Opera Mini and JavaScript

Introduction

Opera Mini is one of the world’s foremost mobile browsers, which runs on a range of devices and operating systems ranging from expensive smart phones and tablets to less expensive feature phones that are in common use across many parts of the world. In July 2012, there were 187 million Opera Mini users, an increase of 50% over July 2011. Opera Mini is growing strongly on smart phones; in the same period, the share of Opera Mini smartphone users in Asia Pacific countries increased from 9% to 32%; in Indonesia, the increase was more than 460%. (Our monthly State Of the Mobile Web reports give the latest statistics for different territories, lists of top ten handsets and websites.)

Much of the reason for Mini’s popularity is that it is capable of rendering complex web pages, even on low-spec devices. It does this by using a proxy-based architecture (see Figure 1). Requests from the user’s handset pass through the carrier’s internet gateway on their way to Opera’s transcoding servers. These servers then forward the request to the server.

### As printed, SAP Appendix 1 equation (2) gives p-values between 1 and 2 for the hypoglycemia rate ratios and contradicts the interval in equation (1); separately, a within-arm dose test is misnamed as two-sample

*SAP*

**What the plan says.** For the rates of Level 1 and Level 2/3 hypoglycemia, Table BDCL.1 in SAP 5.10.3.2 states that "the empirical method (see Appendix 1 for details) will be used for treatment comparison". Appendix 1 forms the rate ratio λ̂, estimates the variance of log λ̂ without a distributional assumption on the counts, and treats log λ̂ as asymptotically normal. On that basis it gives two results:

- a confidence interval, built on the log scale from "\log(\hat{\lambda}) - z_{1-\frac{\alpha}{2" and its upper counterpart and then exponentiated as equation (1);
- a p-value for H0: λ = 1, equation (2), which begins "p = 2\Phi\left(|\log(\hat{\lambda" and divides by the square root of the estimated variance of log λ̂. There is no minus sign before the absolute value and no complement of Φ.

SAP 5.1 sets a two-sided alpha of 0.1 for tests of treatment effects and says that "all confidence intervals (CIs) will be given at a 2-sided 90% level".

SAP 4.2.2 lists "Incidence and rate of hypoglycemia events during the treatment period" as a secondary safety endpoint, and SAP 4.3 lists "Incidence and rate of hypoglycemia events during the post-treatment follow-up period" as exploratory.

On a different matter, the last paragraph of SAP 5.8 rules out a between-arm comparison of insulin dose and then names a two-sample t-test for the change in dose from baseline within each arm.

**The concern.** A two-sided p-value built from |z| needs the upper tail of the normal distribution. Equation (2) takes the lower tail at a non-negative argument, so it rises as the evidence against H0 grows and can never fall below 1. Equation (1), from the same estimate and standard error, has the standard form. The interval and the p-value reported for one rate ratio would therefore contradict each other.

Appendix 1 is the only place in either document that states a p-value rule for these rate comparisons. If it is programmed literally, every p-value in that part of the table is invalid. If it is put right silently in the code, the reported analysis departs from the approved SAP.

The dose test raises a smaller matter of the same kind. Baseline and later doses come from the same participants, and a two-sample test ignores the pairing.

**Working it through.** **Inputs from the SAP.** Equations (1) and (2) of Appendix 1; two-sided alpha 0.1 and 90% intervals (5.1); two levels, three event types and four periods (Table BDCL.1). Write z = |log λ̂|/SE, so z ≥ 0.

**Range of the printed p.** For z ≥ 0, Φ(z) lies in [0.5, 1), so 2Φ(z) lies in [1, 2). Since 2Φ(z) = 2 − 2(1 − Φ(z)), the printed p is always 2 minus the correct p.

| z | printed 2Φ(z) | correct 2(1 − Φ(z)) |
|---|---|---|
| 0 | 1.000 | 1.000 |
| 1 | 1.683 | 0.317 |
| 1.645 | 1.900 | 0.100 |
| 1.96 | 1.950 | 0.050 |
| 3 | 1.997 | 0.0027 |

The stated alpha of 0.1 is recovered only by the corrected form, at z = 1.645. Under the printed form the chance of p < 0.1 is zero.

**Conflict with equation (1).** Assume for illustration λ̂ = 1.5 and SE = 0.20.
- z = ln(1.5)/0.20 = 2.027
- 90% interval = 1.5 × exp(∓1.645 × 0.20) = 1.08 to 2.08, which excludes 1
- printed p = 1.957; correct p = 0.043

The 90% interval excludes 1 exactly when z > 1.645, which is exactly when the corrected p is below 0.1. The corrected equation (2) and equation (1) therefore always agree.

Opera Mini requests pass through Opera’s servers
Figure 1: Opera Mini’s architecture

The server sends the response back as normal — when this is received by the Opera transcoding servers, they parse the markup and styles, execute the JavaScript, and transcode the data into Opera Binary Markup Language (OBML). This OBML data is progressively loaded by Opera Mini on the user’s device. Think of it as an interactive snapshot of a document’s state, which is similar in form to a PDF.

Note: Opera Mini versions older than 5.0 do not support progressive loading of OBML content; the page loads will seem slower and more sluggish on older devices.

OBML is great for users and carriers; it sends less data — up to 90% less — over the network. But there is a downside for developers: JavaScript can behave in unexpected ways. In the course of this article we’ll discuss what this means for your development, but first, let’s look at how to create a test environment, and detect Opera Mini.

Note that in general I use “JavaScript” interchangeably with “DOM scripting” in this article. I’ve used more precise terms such as “DOM events” where appropriate.

Setting up a testing environment Using MicroEmulator

Unlike Opera Mobile, Opera Mini does not have a standalone emulator, and it can be tedious to switch between a device and a computer during development. Fortunately, you can use MicroEmulator, an LGPL licensed J2ME environment to run your own instance of Opera Mini on your desktop machine. To use MicroEmulator, make sure you have Java installed first, and then: